Academic journal article Boston College Law Review

Why Tax Wealth Transfers?:a Philosophical Analysis

Academic journal article Boston College Law Review

Why Tax Wealth Transfers?:a Philosophical Analysis

Article excerpt

INTRODUCTION

Should we still, in 2016, upon the one-hundredth anniversary of the estate tax in the United States, ask the question, "Why tax wealth transfers?" Is the answer merely one of political exigency? A leftover set of arguments from the early twentieth century? Or is there new evidence? Are there reasons why, in 2016, scholars and elected officials should consider wealth transfer taxation as an essential part of any coherent tax policy? And further, if this form of taxation is economically or philosophically important, is it also politically feasible? Are there reasons to think that the American public would endorse a healthy estate tax, bringing the purview of the tax back to its pre-2001 levels, and strengthening it against aggressive tax planning strategies that threaten to eviscerate the tax base? And if such endorsement is possible, how best to present the tax? What arguments demonstrate the tax's position in an ideal tax system, designed to enact the most commonly endorsed principles of fairness and justice? A glance at the current state of the U.S. federal wealth transfer tax system might lead one to conclude that, even were it desirable, saving the estate tax might be impossible. This Article, however, outlines reasons to believe that a more robust wealth transfer tax system, although not necessarily in the form it currently takes, is an essential component of a comprehensive progressive tax system aimed at increasing economic equality in this country. Further, this Article demonstrates that wealth transfer taxation is consistent with most commonly held philosophical-political views, when those views are examined and their logical consequences identified.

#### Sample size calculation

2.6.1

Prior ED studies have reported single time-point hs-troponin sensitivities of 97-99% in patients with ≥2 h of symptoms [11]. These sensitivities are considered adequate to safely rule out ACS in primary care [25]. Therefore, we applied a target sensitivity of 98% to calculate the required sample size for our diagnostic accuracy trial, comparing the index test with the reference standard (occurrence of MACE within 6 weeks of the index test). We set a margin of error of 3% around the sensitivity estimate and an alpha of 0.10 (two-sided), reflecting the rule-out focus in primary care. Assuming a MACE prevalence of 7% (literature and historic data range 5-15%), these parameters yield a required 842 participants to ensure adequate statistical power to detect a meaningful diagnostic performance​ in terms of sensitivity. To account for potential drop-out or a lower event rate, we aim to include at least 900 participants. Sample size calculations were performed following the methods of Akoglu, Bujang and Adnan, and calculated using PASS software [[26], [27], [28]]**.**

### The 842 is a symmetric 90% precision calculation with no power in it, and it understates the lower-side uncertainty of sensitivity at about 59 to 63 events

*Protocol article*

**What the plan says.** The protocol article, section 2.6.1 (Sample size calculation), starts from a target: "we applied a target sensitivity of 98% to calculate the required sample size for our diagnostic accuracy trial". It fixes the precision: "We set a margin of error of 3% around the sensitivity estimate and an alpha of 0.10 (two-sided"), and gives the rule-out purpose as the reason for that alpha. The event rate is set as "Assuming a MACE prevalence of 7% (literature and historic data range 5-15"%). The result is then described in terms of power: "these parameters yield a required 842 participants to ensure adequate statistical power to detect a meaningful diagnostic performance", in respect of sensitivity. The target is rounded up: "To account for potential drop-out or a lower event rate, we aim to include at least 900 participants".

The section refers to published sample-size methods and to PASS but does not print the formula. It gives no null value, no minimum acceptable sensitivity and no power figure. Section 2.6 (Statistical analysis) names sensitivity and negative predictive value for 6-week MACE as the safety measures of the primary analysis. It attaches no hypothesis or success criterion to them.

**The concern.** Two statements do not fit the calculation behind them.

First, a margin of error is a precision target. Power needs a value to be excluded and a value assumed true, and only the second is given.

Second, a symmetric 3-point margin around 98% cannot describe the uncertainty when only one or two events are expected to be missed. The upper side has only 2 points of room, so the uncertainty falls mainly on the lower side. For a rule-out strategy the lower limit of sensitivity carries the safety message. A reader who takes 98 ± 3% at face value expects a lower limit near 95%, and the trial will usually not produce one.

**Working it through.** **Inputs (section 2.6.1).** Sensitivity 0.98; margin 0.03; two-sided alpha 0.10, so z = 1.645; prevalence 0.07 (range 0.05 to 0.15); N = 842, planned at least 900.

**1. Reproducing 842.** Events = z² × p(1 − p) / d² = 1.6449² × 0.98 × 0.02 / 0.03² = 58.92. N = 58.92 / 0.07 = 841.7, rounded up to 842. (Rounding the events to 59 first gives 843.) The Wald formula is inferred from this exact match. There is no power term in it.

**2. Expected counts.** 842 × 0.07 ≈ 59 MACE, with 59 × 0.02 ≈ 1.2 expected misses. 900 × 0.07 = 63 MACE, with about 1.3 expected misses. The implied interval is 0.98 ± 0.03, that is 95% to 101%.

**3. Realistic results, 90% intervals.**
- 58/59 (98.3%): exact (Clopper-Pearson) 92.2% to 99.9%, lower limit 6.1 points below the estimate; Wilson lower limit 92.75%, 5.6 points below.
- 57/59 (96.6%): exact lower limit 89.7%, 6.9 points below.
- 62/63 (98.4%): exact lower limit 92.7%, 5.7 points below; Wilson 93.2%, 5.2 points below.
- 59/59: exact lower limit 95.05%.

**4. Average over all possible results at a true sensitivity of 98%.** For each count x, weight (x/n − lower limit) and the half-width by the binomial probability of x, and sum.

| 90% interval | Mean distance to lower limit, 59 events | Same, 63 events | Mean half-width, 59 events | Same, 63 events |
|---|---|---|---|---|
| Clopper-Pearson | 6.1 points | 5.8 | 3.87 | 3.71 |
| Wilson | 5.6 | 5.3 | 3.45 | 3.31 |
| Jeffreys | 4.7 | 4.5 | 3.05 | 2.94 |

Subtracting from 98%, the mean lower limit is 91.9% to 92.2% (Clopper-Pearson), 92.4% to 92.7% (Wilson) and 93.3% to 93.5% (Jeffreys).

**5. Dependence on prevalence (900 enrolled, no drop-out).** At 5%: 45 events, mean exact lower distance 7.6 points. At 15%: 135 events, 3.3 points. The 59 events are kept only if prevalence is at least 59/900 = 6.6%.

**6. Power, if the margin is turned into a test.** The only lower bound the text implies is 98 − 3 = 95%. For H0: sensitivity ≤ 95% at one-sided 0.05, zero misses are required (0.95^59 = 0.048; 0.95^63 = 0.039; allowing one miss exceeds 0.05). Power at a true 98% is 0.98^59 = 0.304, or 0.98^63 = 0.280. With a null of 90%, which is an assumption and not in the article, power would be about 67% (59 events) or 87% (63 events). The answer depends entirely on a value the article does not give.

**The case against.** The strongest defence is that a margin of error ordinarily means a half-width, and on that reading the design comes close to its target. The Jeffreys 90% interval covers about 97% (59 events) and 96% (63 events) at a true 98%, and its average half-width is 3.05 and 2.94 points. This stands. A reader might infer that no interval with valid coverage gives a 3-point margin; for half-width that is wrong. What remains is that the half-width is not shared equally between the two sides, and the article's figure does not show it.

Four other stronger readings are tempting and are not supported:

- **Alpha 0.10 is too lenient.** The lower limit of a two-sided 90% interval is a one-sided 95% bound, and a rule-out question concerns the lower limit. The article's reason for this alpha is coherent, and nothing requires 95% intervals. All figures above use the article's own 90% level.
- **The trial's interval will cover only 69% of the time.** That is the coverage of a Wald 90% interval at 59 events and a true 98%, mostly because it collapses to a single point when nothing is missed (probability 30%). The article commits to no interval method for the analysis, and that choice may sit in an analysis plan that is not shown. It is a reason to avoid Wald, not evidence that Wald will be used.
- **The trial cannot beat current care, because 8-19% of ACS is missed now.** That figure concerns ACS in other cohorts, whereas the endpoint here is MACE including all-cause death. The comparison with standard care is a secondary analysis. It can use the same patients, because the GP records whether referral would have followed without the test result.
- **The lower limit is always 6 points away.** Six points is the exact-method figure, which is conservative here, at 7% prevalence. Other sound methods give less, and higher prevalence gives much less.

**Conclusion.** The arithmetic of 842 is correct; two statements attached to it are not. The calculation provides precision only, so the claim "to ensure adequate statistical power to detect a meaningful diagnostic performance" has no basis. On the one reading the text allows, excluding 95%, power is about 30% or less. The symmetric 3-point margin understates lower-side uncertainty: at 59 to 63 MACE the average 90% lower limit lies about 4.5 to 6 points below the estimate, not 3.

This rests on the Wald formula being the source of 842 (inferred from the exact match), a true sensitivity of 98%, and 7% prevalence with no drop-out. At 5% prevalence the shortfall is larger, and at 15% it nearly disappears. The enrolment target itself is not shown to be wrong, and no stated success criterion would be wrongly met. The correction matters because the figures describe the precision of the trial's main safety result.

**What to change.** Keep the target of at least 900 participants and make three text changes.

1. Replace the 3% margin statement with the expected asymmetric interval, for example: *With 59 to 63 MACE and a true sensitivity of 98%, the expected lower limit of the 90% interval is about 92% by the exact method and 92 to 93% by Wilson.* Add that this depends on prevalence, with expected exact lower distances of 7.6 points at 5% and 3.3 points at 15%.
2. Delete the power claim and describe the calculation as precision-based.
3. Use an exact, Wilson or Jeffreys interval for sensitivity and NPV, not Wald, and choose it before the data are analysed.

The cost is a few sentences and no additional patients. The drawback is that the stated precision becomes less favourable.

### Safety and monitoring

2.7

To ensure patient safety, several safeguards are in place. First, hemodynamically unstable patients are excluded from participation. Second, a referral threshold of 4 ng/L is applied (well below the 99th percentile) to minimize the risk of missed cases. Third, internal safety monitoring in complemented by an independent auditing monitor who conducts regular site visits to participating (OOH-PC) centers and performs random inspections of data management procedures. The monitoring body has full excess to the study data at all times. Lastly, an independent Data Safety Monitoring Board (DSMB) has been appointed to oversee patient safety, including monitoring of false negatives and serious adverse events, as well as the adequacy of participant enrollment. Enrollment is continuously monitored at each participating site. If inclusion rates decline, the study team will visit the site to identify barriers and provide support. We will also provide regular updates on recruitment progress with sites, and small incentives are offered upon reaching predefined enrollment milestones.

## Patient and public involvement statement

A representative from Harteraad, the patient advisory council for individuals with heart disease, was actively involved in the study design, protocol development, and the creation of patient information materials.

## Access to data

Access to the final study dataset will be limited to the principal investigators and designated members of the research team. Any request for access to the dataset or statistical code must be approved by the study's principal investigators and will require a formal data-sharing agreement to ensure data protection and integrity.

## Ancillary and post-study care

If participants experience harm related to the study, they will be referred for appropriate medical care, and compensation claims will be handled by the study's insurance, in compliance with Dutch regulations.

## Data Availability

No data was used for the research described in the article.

Philosophy as a subject matter is most commonly relegated to the hallowed halls and ivory towers of universities. An individual might dabble in Nietzsche or Plato as an eighteen-year-old, but most people leave philosophy behind when choosing a career, a life plan, or moving on to the postcollege "real world." This is unfortunate. Philosophy represents civilization's greatest tradition of thoughtful contemplation about life's most important questions, including, among other things, how best to structure society. One element of the structuring of society is the design of a tax system, and philosophy has, historically, had something to say about tax design.1

But beyond specific recommendations regarding best practices in tax design, philosophy can help us think through the consequences of the particular philosophical views that individuals articulate. For instance, if an individual believes that property rights are fundamental and argues for the preeminence of property rights over all other elements of structural design in society, what consequence should that claim have on the tax system? Is such a belief consistent with social life? Should we interpret the claim in a way that makes it consistent with that individual's lived experience? If the individual lives in society, benefitting from the advantages that come from that life, should we understand the claim of priority for property rights differently than we would understand the claim if the individual chose to live off the grid, rejecting the benefits attributable to social life? In addition to understanding the consequences of particular claims, philosophical analysis allows us to identify what structural components might be endorsed by a variety of belief systems.

This Article begins from this point, applying philosophical analysis to the question of wealth transfer taxation. It demonstrates that, despite the political opposition to the current U.S. federal estate tax, a robust wealth transfer tax system is, in fact, consistent with most philosophical views about property rights, social rights and obligations, social opportunity, and government responsibilities. At the center of this argument is the claim that political expressions of social will, especially to the extent they must be reduced to a preference for "Democrat" or "Republican," do not accurately represent the complex of ideas addressed by the taxation of wealth transfers. …

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